Essential Workers Anxious: Risk Amid COVID-19
By Dianne Anderson
Trevon Harris, a local Emergency Medical Technician and LVN, can legally break the speed limit and run red lights if he has to as an ambulance driver.
But when he reaches his destination, his new normal is hurry up and wait.
He’s usually stalled for an hour or more in back of all the other ambulances also waiting on call at the hospitals ever since COVID-19.
Calls are heavier now with respiratory crises, yet only those with the highest crisis get quickly in the door. Inside his ambulance, the paramedics tend to their patients.
“They’re making us wait in the ambulance until they can figure out where they want to put us,” he said. “We’ve been sitting here an hour with a patient in the back with respiratory problems because of the COVID thing.”
After they transport a positive patient, they drive the ambulance back to the base, and use a special fogging machine to help kill the contagion.
Besides the N95 masks and gloves up for every single dispatch, they need to put on a full gown and goggles before patient contact with any COVID-19, respiratory-related or suspected flu symptoms.
Typically, they ask that patients be rolled out to the outside of their residence so that it can prevent the emergency workers from entering inside. If not, they roll in the gurney, but he said the hassle of the new constraints prevent them from moving as fast in the field as they need to.
While he worries about protection for himself, he is more concerned about his young child at home and an older family member.
“It poses a few new issues,” he said. “The only thing that really sucks is that a lot of essential workers are complaining especially in the field, that we don’t get any hazard pay or increase in pay. People are sitting at home right now getting more than we do.”
After 90 minutes waiting, hospital staff finally allow his patient to come in.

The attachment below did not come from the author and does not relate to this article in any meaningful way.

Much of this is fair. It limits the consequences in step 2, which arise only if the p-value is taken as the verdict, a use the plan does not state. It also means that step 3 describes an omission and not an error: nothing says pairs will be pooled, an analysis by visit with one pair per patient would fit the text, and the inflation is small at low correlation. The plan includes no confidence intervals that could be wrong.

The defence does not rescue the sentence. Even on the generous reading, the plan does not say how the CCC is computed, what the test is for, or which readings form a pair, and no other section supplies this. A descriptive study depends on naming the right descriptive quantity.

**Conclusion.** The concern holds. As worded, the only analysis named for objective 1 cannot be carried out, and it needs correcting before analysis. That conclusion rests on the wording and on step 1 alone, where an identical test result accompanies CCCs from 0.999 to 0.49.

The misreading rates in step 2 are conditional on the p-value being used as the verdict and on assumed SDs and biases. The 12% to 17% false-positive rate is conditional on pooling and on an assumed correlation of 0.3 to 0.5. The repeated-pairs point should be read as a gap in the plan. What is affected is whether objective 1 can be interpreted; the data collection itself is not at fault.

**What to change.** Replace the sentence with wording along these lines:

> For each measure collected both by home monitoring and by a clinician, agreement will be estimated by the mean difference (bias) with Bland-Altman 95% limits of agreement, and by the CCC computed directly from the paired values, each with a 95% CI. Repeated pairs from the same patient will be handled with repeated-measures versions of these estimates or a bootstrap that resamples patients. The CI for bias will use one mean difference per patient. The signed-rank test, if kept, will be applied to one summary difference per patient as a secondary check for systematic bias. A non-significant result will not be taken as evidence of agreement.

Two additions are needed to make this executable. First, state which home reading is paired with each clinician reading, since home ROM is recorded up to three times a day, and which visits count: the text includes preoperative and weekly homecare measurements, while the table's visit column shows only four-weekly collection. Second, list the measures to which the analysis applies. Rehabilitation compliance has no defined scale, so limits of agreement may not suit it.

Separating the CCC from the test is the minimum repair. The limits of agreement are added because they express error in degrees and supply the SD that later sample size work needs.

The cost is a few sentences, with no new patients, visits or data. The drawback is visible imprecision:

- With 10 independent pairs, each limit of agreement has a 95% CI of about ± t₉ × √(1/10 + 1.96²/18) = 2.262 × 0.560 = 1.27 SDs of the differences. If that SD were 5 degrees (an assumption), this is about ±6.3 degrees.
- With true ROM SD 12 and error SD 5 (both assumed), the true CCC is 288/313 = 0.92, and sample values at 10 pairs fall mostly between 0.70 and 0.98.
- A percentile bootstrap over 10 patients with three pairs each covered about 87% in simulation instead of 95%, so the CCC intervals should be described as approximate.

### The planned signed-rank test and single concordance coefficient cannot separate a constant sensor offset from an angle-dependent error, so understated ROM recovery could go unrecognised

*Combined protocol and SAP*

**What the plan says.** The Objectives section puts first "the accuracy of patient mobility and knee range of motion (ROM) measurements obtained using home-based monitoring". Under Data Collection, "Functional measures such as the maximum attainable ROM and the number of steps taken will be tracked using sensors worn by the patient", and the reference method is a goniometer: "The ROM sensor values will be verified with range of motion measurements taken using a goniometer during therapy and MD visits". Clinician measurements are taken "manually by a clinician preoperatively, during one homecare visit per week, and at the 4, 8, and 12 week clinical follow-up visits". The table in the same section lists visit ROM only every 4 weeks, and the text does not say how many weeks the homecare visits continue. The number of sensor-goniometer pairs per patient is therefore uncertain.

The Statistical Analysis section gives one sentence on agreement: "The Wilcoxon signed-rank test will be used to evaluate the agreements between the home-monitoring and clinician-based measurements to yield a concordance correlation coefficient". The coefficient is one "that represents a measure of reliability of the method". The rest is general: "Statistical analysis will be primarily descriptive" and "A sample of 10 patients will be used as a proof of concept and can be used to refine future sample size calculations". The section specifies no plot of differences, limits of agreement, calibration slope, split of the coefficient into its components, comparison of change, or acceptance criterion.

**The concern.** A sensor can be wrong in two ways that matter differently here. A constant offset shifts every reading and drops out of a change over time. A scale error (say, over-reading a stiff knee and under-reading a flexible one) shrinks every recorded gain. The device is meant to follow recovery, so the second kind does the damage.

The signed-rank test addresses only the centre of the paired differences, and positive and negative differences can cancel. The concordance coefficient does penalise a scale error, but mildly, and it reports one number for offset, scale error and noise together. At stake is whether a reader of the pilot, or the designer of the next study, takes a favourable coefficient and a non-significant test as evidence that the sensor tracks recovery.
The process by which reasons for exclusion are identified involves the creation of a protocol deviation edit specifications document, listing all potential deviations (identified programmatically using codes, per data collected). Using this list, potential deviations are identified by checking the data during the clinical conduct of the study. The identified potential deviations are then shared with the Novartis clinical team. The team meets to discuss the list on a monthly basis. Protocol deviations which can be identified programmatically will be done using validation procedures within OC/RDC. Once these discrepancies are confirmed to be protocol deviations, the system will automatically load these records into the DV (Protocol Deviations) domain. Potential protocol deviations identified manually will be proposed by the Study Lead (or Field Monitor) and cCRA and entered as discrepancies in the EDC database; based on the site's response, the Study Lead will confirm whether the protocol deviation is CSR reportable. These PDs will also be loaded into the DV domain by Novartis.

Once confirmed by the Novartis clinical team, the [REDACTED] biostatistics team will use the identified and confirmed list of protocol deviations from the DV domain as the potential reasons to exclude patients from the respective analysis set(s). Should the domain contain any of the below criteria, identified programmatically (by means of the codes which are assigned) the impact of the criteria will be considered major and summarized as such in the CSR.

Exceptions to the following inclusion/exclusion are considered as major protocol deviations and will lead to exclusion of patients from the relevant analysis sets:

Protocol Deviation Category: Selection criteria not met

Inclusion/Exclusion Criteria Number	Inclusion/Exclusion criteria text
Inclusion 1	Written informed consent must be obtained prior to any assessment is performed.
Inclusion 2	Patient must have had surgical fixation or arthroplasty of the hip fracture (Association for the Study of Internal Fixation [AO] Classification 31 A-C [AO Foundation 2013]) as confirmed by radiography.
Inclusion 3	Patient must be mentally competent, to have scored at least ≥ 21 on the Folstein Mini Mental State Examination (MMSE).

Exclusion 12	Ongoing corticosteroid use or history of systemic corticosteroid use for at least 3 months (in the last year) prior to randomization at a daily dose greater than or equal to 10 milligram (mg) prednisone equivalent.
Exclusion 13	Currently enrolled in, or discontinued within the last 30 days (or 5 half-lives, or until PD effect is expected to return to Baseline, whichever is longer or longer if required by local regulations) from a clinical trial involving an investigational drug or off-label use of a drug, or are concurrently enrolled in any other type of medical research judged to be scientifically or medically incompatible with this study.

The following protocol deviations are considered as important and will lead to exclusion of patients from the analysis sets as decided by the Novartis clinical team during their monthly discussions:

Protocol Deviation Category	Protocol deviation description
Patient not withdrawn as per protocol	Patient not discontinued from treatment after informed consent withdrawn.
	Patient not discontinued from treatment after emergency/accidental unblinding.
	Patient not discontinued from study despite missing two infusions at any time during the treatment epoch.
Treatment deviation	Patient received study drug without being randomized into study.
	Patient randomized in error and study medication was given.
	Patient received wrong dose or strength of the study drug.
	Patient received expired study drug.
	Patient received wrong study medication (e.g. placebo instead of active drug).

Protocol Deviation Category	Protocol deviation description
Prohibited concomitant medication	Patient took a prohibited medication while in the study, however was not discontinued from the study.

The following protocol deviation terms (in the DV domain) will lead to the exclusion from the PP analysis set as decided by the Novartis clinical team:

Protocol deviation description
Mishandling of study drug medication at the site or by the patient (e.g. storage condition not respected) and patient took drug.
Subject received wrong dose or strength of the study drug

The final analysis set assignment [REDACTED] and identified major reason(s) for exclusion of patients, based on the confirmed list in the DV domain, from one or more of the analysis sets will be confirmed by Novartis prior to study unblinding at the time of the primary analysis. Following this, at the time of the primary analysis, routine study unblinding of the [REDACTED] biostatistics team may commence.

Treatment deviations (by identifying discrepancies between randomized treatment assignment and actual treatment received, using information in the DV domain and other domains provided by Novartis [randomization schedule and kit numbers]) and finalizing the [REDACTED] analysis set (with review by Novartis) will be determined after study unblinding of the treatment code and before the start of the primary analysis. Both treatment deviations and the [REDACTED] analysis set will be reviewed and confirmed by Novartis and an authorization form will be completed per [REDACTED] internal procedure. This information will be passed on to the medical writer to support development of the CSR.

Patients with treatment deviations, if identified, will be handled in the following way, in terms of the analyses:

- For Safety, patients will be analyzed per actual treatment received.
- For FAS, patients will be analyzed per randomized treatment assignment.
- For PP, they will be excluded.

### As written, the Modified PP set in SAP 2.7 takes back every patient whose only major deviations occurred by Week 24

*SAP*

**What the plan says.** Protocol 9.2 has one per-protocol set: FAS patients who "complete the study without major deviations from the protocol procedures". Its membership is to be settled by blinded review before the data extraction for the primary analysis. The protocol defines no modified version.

“Yesterday I had two coronavirus positive patients that I transported with all the classic symptoms — coughing shortness of breath. One had diarrhea body aches, vomiting,” he said. “We’re at increased risk, it’s just added stress.”
Coronavirus is also impacting essential workers like Toi Waddles, a teacher at Fontana Citrus Head Start.
She now sits with nine of her peers in a relatively tight space of a portable building, all masked and gloved up, but there is no Plexiglas or plastic protection.
Everyone realizes they need to keep socially distanced, but she worries that anyone can be asymptomatic. No one knows who is infected.
Waddles is a contracted employee San Bernadino County Preschool Services Department, not a classified employee, so she doesn’t understand why they must be on-site because the children are still at home.
In March, she said they were all totally telecommuting.
“We can still virtually meet and see them through Zoom. Why are we mandated to be at work?” she said. “When I’ve tried to ask management, they don’t know.”
In her capacity as union shop steward and an essential worker, she fights for workers’ rights. She said the employees have not received an explanation of why they can’t do their job from home.
Three years ago, Waddles led the effort to get union representation for mostly women of color spanning 38 schools. The workers now can receive better benefits with the move to union coverage.
“I’ve been public enemy number one since I brought in this union,” said Waddles, community labor organizer and member of Teamsters Local 1932.
Without adequate training for workers to return safely back to work, she is concerned about the need for new policy and language to accommodate workers facing COVID-19.
“I [understand] the private sector and the warehouses, I truly get it, but even public sector employees, we’re in danger,” she said. “There are classified employees in this county that have a salary and there are people testing positive. They are still having them to come to work.”
She fields complaints from peers who have families to go home to. Waddles also has a three-year-old son at home.
It’s a policy issue, she said, and there is no specific plan for workers to return safely to work. Last week, she said she signed paperwork to return to work, but without any training. She said there were online classes for transitional training, but the link didn’t work.